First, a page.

George Ezra on co-writing, TikTok and why he won't collaborate with other artists

George Ezra on co-writing, TikTok and why he won't collaborate with other artists

George Ezra’s new album campaign is building, with lead single Anyone For You looking set to break into the Top 10 later this week. It climbed six places to No.8 on the First Look Chart, based on early sales data from the Official Charts Company.

The track dipped a place to No.14 on last week's chart, although sales were actually up almost 2% week-on-week. Its to-date sale is now 101,133 after seven weeks on the singles rundown, according to the OCC.

Ezra has achieved huge success on his first two No.1 albums with Columbia. Debut album Wanted On Voyage (2014) is on 1,505,641 sales, while 2018 follow-up Staying At Tamara’s is chasing it with 1,196,690 sales. Chart-topping 2018 single Shotgun is on 3,537,609 sales.

Anyone For You, which is still No.1 on the UK radio airplay chart, is another co-write with trusted songwriting partner Joel Pott, who’s also taken on all production duties for Gold Rush Kid. The album drops on June 10.

“My relationship with Joel is one that I probably take for granted until I sit down with someone and talk about it,” Ezra told Music Week. “I found myself saying to him on this record that I feel like we’re a band, it’s just that only one of us tours.”

Joel Pott, a former frontman of chart-topping group Athlete, has been a long-term mentor to George Ezra. 

“He will have taught me things knowing that there’s a lesson in there for me without highlighting that there’s a lesson in there, and that’s a good teacher,” said Ezra.

But when it comes to co-writing, last month’s Music Week cover star has no plans to expand his team. And despite his friendships with other artists, who appeared on his podcast series (including Lewis Capaldi, Sigrid, Niall Horan and Elton John), Ezra is firm up about not teaming up for music

“I don’t like collaborating,” he told Music Week “I’ve got no interest in collaborating with other artists, full stop, I don’t want to. It’s not that I don’t like it when other people do it. Sometimes it’s great. I just don’t.” 

Part of the reluctance is down to his style of working, according to Ezra.

“Everyone I interview on the podcast, the thing I hear most is that if a song is written in a session, the production is 80% there by the end of the day,” he explained. “I’m more like, ‘Should we do the acoustic version? Yeah let’s do that and live with it for a few weeks…’”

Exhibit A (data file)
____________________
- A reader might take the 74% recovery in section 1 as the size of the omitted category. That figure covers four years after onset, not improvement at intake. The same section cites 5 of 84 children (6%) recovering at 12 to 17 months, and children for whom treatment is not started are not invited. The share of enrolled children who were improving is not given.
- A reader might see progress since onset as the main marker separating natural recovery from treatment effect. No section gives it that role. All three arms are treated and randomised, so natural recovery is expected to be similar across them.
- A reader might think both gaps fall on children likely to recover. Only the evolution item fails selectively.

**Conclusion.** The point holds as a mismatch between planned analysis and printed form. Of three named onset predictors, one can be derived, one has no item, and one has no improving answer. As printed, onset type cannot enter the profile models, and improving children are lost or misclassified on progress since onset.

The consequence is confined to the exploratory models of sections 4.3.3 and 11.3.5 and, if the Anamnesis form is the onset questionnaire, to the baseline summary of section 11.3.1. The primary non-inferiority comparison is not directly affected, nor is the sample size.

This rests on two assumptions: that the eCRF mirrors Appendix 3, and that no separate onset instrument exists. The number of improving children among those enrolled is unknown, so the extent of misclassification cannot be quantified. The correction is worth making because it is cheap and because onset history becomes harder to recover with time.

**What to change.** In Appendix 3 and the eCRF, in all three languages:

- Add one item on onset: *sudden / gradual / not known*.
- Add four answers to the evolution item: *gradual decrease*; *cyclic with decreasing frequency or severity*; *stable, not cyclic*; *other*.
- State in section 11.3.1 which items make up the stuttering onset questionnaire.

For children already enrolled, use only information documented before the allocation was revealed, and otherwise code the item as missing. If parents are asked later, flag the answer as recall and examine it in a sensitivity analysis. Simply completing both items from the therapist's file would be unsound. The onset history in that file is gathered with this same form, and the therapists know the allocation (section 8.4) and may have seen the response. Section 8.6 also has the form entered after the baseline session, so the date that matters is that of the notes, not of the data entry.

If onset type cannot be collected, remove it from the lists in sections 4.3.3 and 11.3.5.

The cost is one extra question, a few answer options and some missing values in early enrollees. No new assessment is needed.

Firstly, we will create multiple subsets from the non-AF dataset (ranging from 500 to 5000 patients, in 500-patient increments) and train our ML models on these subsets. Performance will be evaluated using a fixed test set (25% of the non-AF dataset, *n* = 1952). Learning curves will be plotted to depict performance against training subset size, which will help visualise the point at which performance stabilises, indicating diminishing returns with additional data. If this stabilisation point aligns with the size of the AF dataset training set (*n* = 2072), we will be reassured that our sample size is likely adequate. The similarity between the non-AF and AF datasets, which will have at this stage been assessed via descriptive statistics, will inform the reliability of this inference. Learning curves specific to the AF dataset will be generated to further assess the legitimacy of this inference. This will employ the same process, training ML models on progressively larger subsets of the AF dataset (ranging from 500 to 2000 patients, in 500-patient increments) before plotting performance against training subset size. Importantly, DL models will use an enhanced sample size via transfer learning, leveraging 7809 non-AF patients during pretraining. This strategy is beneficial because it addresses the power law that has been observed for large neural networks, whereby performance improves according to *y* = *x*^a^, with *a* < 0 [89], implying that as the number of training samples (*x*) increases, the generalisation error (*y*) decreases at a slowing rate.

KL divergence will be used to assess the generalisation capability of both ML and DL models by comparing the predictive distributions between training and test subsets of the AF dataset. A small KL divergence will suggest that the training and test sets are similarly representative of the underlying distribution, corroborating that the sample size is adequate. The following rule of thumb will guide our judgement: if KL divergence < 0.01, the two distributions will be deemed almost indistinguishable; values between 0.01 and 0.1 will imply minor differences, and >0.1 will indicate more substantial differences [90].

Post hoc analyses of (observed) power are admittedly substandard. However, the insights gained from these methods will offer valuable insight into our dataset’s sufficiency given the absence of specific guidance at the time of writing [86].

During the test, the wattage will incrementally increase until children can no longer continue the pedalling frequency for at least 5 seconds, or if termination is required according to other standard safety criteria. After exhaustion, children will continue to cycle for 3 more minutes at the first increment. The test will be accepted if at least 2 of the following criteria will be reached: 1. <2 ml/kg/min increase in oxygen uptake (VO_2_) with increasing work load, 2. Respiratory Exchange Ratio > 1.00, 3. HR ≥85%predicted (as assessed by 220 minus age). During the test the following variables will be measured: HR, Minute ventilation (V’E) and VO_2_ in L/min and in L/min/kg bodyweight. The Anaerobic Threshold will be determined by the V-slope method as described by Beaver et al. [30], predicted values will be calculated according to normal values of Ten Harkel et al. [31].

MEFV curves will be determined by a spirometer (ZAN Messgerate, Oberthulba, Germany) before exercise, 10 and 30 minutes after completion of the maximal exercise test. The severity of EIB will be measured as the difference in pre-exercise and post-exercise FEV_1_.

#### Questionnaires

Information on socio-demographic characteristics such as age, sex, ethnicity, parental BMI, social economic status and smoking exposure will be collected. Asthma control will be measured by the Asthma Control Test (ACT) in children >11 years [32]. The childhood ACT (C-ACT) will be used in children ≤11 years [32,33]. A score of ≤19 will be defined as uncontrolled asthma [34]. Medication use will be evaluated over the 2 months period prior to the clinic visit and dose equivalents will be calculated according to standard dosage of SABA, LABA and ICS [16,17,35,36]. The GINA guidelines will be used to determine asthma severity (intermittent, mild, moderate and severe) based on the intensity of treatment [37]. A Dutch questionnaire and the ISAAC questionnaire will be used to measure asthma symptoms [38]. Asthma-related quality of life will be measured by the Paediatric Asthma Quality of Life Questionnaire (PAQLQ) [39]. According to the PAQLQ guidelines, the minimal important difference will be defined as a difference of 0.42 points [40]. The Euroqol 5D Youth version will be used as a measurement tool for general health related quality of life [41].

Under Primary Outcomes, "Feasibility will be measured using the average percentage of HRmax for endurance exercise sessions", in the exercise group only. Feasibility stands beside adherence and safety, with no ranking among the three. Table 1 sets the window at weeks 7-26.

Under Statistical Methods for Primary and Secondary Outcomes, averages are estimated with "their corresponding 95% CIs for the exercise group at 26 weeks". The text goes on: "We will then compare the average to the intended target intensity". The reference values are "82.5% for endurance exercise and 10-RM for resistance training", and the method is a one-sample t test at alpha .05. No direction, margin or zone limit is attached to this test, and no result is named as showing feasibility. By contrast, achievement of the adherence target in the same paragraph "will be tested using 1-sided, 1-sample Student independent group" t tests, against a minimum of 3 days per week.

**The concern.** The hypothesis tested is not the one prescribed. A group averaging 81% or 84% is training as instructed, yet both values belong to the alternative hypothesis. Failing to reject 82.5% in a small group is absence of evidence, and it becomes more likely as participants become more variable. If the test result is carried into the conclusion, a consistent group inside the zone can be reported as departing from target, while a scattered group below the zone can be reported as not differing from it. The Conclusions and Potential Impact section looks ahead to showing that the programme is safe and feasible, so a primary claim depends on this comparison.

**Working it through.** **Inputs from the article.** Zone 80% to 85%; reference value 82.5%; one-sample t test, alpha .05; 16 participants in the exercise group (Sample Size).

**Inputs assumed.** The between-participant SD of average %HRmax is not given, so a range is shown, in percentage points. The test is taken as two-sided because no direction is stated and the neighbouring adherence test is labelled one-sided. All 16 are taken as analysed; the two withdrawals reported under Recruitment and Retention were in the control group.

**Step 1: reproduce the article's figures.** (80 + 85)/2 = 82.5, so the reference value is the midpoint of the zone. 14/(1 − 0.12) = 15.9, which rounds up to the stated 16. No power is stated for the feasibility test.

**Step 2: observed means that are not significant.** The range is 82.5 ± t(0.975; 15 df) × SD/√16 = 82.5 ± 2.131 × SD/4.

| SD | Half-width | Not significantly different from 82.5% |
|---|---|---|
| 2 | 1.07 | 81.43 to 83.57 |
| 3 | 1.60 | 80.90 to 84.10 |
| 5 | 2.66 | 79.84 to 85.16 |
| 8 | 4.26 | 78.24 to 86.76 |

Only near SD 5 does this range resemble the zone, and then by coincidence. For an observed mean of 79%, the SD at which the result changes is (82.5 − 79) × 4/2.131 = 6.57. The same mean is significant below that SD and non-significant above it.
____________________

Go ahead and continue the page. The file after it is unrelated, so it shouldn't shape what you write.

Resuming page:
Recently he spoke to Griff and about her being a new artist whose single releases are already in double figures. 

“That’s the name of the game now,” said Ezra. “I’m so fucking grateful I missed that – and I missed by a fucking smoking paper, it’s tiny.”

Ezra has other means of collaboration beyond the realms of songwriting. He sees Ryan Lofthouse, his manager and MD at Closer Artists, and the label team as his chief collaborators. 

“I’ve been talking with these people for 10 years and we’re on the same page for the most part. It’s good to bounce things off them,” he said.

Ezra, who was a keen user of Twitter in his early days, remembers someone at the label introducing him to Instagram before the release of his debut album. He required a similar initiation when it was suggested he post on TikTok, initially dismissing it as the platform that people did silly dances on. 

Eventually he said, “Can someone at the record label pitch it to me, like it’s Dragons’ Den or something, to show me what it can be, because I’ve not got the app, I don’t know.” Ezra was then sold on it. 

“It feels like a place where people can express themselves in a fun way,” he told Music Week. “Subcultures are leaning into it in a way you never saw on Instagram and what that means is you feel, ‘Oh, I can be myself more on this thing,’ which I’ve never felt on social media.” 

It can also serve as a place where he can put on little performances without too much stress attached. 

“I think one of the mistakes our industry makes at major label level is you can overthink something that’s supposed to come across as throwaway or spontaneous,” he said.

Closer has its own digital team, headed up by Josie Charlwood

“George has embraced TikTok with open arms,” said Charlwood. “He’s trying lots of new things with us and working closely with me and my colleague [digital marketing manager] Lucy Bradshaw to execute new ideas. The team over at Columbia have been integral to how we’ve been able to incorporate TikTok, making sure we work directly with the people there on best practice, strategy and new music teasers.”

Other plans include the expansive and immersive Gold Rush Kid website, a weekly journal and newsletters for fans to sign up to, stems from the singles being made available to remix and more. 

“It’s a new era for George and our digital plan is very much tailored to reflect that,” said Charlwood.

Subscribers can read the full interview here.


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